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“Wait, you only order tomato juice on planes? No way! I only order tomato juice on planes!”
So went a recent conversation with friends. Is it just us? No: Researcher and professor of experimental psychology at Oxford Charles Spence thinks it’s all about umami.
“Your ability to taste can be surpassed by very loud background noise,” (which an airplane cabin on the move certainly possesses), he told Slate in a podcast last week. “That background noise has no effect on umami taste, while it does with sweet and salt.” And that’s why so many people tend to order umami-heavy tomato juice when flying: “It’s rich in tomato, and the umami hangs around in the mouth much longer than other taste,” said Spence.
In his study on the subject, which he wrote about in Flavour Journal, Spence noted that “some carriers, such as Lufthansa and Singapore Airlines, have even built specialized testing facilities in order to mimic the conditions of the average passenger without anyone having to leave the ground, all with the aim of making their food taste better in the air.” And he suggested that they load umami-heavy ingredients onto the plate, including mushrooms, beef, and Parmesan cheese.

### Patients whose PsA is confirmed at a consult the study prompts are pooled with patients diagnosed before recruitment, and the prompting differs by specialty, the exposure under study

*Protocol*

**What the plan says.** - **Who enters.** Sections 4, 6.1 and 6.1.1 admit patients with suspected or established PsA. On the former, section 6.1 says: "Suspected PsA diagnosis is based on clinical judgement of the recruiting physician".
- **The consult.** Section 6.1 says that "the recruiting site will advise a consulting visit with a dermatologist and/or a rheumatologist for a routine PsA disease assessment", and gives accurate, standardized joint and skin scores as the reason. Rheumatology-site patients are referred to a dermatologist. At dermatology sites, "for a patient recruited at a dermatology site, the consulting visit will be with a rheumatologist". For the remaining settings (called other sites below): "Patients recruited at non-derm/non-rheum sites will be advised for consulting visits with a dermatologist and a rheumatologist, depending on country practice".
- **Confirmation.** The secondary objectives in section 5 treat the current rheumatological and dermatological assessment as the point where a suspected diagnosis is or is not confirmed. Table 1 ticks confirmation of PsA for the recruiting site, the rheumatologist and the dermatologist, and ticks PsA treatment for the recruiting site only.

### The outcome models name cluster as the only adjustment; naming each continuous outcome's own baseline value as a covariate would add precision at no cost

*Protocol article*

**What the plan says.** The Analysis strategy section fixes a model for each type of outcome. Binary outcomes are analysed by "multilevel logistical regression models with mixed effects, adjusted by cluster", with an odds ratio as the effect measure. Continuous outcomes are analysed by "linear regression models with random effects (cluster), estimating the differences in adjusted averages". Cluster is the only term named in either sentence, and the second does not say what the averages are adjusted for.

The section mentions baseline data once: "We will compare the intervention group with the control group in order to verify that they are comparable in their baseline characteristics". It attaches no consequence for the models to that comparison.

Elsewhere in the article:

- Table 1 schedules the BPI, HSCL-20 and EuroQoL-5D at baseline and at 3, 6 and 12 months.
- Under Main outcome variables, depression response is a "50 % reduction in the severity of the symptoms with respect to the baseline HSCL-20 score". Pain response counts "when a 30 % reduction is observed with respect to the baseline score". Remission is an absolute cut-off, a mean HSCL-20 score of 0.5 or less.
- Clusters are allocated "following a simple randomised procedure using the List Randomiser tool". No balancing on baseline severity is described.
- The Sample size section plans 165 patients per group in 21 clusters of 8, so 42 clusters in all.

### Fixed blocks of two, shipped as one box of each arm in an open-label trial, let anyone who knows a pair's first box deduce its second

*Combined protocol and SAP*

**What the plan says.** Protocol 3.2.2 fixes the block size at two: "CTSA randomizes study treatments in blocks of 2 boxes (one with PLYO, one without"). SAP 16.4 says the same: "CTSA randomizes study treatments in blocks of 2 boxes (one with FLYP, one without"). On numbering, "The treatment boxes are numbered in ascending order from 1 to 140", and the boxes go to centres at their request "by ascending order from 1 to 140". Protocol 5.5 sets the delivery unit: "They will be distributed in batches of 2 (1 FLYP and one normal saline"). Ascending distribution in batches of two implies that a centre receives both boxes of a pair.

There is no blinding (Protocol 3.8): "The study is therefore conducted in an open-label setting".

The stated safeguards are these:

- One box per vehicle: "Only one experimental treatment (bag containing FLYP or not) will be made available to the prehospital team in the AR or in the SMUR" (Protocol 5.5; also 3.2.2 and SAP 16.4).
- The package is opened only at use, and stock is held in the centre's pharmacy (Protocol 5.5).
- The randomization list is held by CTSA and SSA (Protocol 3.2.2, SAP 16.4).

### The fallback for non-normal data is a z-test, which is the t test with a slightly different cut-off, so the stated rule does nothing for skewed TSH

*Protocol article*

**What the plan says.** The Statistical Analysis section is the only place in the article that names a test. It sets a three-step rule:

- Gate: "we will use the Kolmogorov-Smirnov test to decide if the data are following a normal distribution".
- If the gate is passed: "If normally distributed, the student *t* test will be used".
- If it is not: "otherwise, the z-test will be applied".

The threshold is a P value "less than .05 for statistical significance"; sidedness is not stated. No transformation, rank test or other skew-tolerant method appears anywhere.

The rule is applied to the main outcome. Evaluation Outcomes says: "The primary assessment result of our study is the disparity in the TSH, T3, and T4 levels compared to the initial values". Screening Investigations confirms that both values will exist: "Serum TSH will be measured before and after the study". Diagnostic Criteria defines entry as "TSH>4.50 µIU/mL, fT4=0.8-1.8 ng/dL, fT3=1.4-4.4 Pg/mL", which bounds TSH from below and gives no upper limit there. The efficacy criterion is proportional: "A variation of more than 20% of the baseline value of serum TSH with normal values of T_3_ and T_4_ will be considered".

Singapore Airlines spokesman James Bradbury-Boyd clued us into an additional reality of the in-flight environment that effects the dining experience: humidity. “It’s very dry, with just 10 to 15 percent humidity,” he said. “A big component of taste is smell, and when you’re in an environment that’s that dry, there is a negative effect on mucous membranes. You’re not able to smell food as well as you would on the ground.”
This, said Bradbury-Boyd, is one of the reasons why garlic bread is such a hugely popular dinner item with Singapore airline customers: Its scent is strong enough to overcome these environmental challenges. “It fills the cabin with a nice aroma. Before the dish even arrives, you’re starting to have that sensory experience.” Instant noodles are also a favorite.
So while we all think airline food is horrible because, well, the results of cooking and freezing and warming chicken cutlets in mediocre ovens arekinda horrible, it’s also because cabin conditions bar our sensual enjoyment of food.
Airliners are devoting hefty resources to the research and development of tasty, umami-heavy meals, but in the meantime, we’ve figured out the tomato juice thing. In the conclusion to his study, Spence writes: “Perhaps all those travelers [sic] who order a Bloody Mary after the seatbelt sign has been turned off have figured out intuitively what scientists are only now slowly coming to recognize empirically, regarding the interaction between what we hear and what we taste.”
Good job, humans.